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My Take 6/6 - Time for Braves to be concerned?
Mike Anthony
Mike Anthony

I’m not going to use the “P” word.
    It’s far too early in the season and anything can happen over the last four months of play.
    Still, for an Atlanta Braves squad that is still stinging from last year’s huge collapse and that hasn’t seen any sort of playoff success in almost a decade, things are starting to get a little more tense than they were early in 2012.
    Armed with a seasoned core of players, the Braves had plenty of reasons to be very enthusiastic about making a run at a division crown. After an 0-4 hiccup to begin the season, the Braves looked like one of the best teams in baseball in rattling off 10 wins in 11 games — many of those victories coming via blowout. The only thing keeping Atlanta from the top of the standings was an equally hot start by Washington, but things figured to lean the Braves’ way once the Washington Nationals started getting regularly bitten by the injury bug.
    Without a doubt, the Braves’ biggest strength for this season was going to be the pitching. Brandon Beachy has looked like an All-Star while Tommy Hanson has produced good numbers and Craig Kimbrell has continued his climb toward becoming the best closer in baseball.
    When Tim Hudson returned from his offseason surgery and looked like the same ace-quality pitcher Braves fans have come to rely on, it seemed like Atlanta might have been readying for a long stretch of dominant baseball that could steer it clear of the rest of the division. Hudson seemed to provide that first step in outdueling Tampa Bay’s ace, David Price, on May 20 to put the Braves 10 games over .500 and 1 ½ games in front of second-place Washington.
    But then a funny thing happened on the way to the start of a great summer.
    Just as the weather started heating up, everything that had been powering Atlanta suddenly cooled off.
    Dan Uggla managed to avoid the same sort of wretched slump that he endured for the first three months of 2011, but his .263 batting average, eight home runs and 32 RBIs aren’t quite what the team needs out of their cleanup hitter and only powerful right-handed bat.
    While Uggla is a bit closer to mediocre than fans would like him to be, those same fans can only hope that Jason Heyward can soar to those same heights of normalcy. Injured for much of last season, it was easy to explain away the dip in production for Atlanta’s highest-touted young player in a generation. This season, Heyward declared himself 100 percent, but after a solid April, he has gone back to looking like his injured self — flailing away at too many bad pitches while rarely showing off his great power.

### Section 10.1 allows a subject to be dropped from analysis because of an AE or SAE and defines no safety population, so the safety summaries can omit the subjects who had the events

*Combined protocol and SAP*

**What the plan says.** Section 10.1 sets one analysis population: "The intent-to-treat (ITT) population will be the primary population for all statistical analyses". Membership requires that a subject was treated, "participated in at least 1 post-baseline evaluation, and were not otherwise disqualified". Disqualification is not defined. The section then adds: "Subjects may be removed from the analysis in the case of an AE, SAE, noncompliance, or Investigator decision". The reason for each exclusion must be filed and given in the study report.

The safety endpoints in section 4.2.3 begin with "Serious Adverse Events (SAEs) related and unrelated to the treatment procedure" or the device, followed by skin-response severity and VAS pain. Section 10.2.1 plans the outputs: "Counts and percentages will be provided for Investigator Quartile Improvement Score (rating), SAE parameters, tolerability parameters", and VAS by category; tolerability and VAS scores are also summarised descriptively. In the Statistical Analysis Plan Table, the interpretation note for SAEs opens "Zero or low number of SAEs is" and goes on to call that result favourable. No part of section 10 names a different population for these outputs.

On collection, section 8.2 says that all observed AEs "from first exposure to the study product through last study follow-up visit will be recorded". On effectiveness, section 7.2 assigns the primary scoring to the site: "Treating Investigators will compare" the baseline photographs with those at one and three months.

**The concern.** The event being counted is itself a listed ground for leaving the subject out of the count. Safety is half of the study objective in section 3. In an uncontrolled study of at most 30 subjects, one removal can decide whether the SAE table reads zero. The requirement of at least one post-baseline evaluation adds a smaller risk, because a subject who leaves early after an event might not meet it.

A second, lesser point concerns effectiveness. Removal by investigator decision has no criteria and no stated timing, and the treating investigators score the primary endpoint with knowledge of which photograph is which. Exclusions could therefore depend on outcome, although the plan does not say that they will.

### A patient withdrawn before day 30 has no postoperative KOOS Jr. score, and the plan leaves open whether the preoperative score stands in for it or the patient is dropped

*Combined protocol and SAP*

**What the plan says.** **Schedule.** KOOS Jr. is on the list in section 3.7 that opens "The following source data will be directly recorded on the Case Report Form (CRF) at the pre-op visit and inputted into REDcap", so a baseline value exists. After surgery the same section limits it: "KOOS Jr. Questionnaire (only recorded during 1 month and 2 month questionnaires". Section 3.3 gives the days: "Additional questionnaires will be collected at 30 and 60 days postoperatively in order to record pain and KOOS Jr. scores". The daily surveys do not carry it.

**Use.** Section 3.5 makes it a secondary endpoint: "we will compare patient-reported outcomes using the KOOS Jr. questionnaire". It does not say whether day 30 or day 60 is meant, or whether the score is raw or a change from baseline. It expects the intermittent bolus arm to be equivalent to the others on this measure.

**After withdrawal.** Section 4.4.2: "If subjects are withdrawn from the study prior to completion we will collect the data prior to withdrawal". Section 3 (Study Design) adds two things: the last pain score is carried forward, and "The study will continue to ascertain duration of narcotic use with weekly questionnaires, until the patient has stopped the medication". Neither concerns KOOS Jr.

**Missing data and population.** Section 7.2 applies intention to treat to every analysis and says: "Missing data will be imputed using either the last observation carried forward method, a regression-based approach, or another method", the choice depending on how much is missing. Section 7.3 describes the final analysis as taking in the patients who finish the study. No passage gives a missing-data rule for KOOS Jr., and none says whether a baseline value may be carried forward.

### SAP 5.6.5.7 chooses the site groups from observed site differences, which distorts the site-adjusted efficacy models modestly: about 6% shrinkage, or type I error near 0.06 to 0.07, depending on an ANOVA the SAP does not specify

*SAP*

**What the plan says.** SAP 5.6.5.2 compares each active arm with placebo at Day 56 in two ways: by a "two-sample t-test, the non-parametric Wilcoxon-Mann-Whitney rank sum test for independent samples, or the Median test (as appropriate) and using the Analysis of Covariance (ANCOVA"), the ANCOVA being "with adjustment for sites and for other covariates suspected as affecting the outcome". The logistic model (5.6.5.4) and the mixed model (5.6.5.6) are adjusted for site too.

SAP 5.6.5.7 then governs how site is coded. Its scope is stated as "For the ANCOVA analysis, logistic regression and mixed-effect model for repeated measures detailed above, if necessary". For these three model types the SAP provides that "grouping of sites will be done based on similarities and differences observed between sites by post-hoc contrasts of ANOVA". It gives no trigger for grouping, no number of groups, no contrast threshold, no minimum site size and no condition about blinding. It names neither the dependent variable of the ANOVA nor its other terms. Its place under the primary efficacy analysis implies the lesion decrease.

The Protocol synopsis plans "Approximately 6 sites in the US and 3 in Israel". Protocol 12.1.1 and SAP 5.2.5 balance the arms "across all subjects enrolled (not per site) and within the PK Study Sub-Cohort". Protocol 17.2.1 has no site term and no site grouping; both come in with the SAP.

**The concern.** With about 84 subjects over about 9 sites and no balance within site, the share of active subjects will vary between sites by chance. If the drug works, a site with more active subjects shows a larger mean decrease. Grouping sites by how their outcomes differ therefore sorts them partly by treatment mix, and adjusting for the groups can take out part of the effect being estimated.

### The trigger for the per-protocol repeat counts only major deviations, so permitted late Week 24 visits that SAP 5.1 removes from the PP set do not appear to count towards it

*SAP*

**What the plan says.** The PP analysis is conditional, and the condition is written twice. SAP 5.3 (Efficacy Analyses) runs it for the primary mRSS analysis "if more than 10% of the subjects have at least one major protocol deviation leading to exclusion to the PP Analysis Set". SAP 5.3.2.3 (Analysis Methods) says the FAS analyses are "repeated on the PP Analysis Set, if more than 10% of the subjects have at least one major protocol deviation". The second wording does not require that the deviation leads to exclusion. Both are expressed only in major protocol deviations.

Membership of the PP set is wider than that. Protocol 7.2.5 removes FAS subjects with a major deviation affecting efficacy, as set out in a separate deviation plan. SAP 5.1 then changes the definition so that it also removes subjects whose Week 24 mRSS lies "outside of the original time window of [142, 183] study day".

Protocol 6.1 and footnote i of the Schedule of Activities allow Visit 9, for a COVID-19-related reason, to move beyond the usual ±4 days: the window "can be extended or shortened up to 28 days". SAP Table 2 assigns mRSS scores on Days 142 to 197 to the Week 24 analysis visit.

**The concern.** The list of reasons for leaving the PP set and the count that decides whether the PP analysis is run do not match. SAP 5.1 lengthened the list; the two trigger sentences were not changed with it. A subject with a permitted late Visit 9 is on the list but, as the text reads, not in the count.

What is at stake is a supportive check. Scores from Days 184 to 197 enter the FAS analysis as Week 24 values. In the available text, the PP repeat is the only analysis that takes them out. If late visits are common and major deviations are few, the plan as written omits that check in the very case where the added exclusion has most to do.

Chipper Jones has done exactly what can be
expected of him — namely, being a big threat at the plate during the third or so of games that he can be healthy enough to play in.
    Brian McCann and Freddie Freeman have each struggled recently, hitting .248 and .246, respectively. McCann has been hobbled by a variety of ailments, but Freeman’s eye issues, which forced him out of the lineup for a week and had him unable to step into the batter’s box, could be disastrous for the Braves if his new glasses don’t hold up.
    All of these are concerns, but the Braves haven’t been an offensive juggernaut in years and weren’t looking to power their way to this season’s playoffs.
    The pitching has been Atlanta’s bread and butter, and the lapse it has taken in the last two weeks is what will put that “P” word in play if it continues.
    Jair Jurrjens, who was at the top of everyone’s Cy Young list in July of 2011, started this season badly and only got worse. Even after being sent to the minors, he hasn’t shown himself to be anywhere near the pitcher that the Braves were counting on this year.
    Mike Minor hasn’t fared much better as his ERA sits at an awful 6.98 and he is still searching for his first win since April 19. Fellow young arm Randall Delgado has also struggled, fighting his way to a 3-5 record thus far.
    Hudson has had two rocky starts in a row and even Beachy — though still pitching well — has yielded enough to be on the hook for the loss in each of his last three outings.
    Mired in the pitching-rich N.L. East, the Braves don’t need to slug their way past the competition, but will be in a world of trouble if their big arms don’t start to produce. When its pitching is at its best, Atlanta can keep teams off the board early, then slam the door in the late innings. When those pitchers misfire, it makes things even tougher on the slumping offense.
    This is where Atlanta needs to shape up, and fast. The Philadelphia Phillies have come back to the field from their five-year reign atop the division while the Nationals, Miami Marlins and New York Mets are all much improved. It’s looking more and more like the division race will be a grind that lasts all the way through September. Division rivals will be able to match each other win for win, and it will be the teams that best avoid a prolonged slump that will survive and advance to the postseason.
    Of course, the season is still young, and — even to teams that have taken some recent lumps — the beginning of a hot streak can always be just a day away.

    Mike Anthony may be reached at (912) 489-9404.